I’ve never slept with my hearing aid in before. I’ve heard of folks who do and wondered why. I have been told it is to hear things like fire alarms. Last night I was visiting and tried sleeping with it in. I wanted to see if there was some particular benefit.
I was awakened by people going up and down the stairs and going into and out of the kitchen (that had partly to do with lights) and got an appreciation that my teenaged granddaughter gets up entirely too early for school. 5 a.m.? Teenagers need more sleep than that!
Having it in meant that I was certainly not going to turn over due to discomfort. Fortunately, mine are not so large as this one. —->
Since I can’t hear a squeal from it anymore that’s not an issue (I’m told at a certain loss we lose the ability to hear the feedback). For instance, when I get “air kisses” on my right side I am told others hear a hearing aid feedback squeal I’m blissfully unaware of.
It is not anything I have plans for in the future, but I thought it would be a good experience. At least I know it is doable if I need to – although I’m not sure why. At home I have a vibrating alarm.
If anyone routinely sleeps with one in I’d love to know what the benefits are.
Attribution: Photo by “Moonbeam” titled “Nutty’s New Hearing Aid”
Having made my way through Freaky Friday with only a few bumps and bruises I decided to master what was clearly going to be a Silly Saturday.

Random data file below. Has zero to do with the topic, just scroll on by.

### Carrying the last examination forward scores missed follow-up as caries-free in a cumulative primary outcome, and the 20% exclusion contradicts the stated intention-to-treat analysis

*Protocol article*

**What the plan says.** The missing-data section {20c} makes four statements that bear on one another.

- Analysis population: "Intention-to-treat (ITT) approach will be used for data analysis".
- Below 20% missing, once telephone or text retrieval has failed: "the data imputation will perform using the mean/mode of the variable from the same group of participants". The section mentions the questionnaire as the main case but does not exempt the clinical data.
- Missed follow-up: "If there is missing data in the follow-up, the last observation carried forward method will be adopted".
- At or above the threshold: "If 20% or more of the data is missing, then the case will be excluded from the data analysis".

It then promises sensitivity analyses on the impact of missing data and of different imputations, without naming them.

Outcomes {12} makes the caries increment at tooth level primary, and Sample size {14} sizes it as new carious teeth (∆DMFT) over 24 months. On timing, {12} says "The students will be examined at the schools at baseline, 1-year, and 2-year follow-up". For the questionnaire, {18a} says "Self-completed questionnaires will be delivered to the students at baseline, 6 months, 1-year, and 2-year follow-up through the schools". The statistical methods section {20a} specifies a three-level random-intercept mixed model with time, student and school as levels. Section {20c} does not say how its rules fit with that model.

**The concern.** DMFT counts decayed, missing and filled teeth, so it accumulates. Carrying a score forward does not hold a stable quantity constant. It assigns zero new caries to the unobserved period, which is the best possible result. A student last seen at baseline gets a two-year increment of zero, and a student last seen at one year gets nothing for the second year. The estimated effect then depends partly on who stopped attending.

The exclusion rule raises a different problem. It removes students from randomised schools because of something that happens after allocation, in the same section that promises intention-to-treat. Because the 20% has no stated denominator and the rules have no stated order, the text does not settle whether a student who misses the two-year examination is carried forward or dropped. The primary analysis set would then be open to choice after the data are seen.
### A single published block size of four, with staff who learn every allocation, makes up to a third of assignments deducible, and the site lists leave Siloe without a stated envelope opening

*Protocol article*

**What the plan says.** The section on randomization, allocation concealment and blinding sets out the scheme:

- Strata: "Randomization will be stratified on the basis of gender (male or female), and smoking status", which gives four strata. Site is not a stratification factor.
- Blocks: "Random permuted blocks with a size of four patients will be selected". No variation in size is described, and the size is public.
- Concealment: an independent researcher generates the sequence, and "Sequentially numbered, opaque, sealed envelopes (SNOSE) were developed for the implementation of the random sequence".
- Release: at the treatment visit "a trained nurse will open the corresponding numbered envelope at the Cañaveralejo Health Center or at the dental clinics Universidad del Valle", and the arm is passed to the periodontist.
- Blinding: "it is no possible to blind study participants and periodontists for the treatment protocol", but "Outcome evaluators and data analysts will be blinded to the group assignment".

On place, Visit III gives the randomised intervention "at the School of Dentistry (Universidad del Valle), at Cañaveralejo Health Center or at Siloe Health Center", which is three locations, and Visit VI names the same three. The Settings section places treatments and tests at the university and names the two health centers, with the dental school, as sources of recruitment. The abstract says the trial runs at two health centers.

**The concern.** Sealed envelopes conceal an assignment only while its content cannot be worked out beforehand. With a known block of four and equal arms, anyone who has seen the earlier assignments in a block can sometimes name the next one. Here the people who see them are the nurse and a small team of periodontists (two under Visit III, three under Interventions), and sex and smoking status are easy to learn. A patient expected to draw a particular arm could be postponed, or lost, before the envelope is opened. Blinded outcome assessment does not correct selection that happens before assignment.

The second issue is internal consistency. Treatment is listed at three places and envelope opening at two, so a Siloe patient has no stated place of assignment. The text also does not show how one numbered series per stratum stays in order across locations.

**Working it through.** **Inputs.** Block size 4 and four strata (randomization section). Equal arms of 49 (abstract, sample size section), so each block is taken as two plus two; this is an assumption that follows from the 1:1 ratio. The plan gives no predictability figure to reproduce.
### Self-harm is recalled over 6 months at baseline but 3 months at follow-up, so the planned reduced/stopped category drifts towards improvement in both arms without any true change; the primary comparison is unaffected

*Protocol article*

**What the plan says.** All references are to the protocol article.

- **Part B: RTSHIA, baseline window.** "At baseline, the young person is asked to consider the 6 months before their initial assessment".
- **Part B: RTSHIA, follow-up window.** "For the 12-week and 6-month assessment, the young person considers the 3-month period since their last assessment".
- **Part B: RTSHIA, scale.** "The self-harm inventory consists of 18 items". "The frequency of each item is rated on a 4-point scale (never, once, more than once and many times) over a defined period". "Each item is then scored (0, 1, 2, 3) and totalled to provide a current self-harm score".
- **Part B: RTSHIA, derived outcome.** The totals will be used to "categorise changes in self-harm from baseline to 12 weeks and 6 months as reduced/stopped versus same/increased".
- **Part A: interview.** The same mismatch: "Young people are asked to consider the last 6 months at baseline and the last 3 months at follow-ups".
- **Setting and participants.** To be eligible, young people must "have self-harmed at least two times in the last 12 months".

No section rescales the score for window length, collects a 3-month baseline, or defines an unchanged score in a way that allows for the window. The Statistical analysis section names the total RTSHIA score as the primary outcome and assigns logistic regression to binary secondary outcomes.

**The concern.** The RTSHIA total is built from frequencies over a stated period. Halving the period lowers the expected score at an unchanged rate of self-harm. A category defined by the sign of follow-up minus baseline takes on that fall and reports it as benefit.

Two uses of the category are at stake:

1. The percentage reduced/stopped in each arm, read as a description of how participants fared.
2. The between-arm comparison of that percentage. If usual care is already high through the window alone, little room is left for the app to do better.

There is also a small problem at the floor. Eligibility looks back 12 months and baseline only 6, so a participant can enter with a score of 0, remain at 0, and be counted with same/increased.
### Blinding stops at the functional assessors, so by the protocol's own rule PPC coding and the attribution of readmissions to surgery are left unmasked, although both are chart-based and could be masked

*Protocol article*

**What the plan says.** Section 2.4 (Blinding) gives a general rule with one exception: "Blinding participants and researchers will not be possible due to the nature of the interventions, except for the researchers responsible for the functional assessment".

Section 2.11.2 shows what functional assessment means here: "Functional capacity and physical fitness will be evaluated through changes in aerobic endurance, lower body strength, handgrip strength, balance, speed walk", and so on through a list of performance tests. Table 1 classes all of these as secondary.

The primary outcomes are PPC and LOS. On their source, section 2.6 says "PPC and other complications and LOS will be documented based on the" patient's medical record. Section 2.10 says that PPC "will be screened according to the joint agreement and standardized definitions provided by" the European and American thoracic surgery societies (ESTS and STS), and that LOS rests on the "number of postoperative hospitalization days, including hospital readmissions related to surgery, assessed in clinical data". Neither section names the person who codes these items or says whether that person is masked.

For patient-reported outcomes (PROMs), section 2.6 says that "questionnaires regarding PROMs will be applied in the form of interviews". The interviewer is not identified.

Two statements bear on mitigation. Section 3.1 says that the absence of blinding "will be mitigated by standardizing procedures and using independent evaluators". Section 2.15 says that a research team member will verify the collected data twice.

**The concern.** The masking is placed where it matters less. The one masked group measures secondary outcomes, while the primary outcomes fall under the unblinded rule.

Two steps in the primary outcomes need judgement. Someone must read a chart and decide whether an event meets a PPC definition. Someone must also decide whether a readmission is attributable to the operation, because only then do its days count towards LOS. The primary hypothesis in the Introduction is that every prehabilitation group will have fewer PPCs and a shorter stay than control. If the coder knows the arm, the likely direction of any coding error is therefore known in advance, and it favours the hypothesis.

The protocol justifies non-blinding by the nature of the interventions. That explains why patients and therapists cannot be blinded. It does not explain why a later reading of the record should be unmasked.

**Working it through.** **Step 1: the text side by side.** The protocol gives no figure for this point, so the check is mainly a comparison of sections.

Woke up in the wee hours and realized there was a huge electrical storm (my windows were lighting up). Went to the top of the stairs and saw the dog quivering at the bottom. Took him upstairs where he proceeded to hide in the closet. I got him and covered him with a couple layers of blankets on the bed to keep him from tearing up stuff in the closet. This morning I woke up to my vibrating alarm with dog pressed against the small of my back.
Got to the train station and picked up a fellow lawyer, dashed to the office, met with a client, built a website for the lawyer (yes, I do that too) and all the time kept reminding. “I can’t hear you on that side.” Despite it all the site was launched, linner/dunch was eaten and I drove her back to Greater Boston.
I took an iphone photo of my old hearing aid and was going to send it to LipReadingMom.com for her hearing aid feature and I realized (1) this thing is HUGE compared to the Naida, (2) it actually fits better that the Naida (I feel a fitting session coming on) and (3) I can wear bling on this, but not the Naida because there is no hardware in the earbud. In either case the earbud is invisible to the naked camera eye. The reason it is so large is that it has an fm plug on the end of it – on the Naida it resides on the iCom which enables me to use it bluetooth. I’m sure there is more to it than that, but I’m not a tech.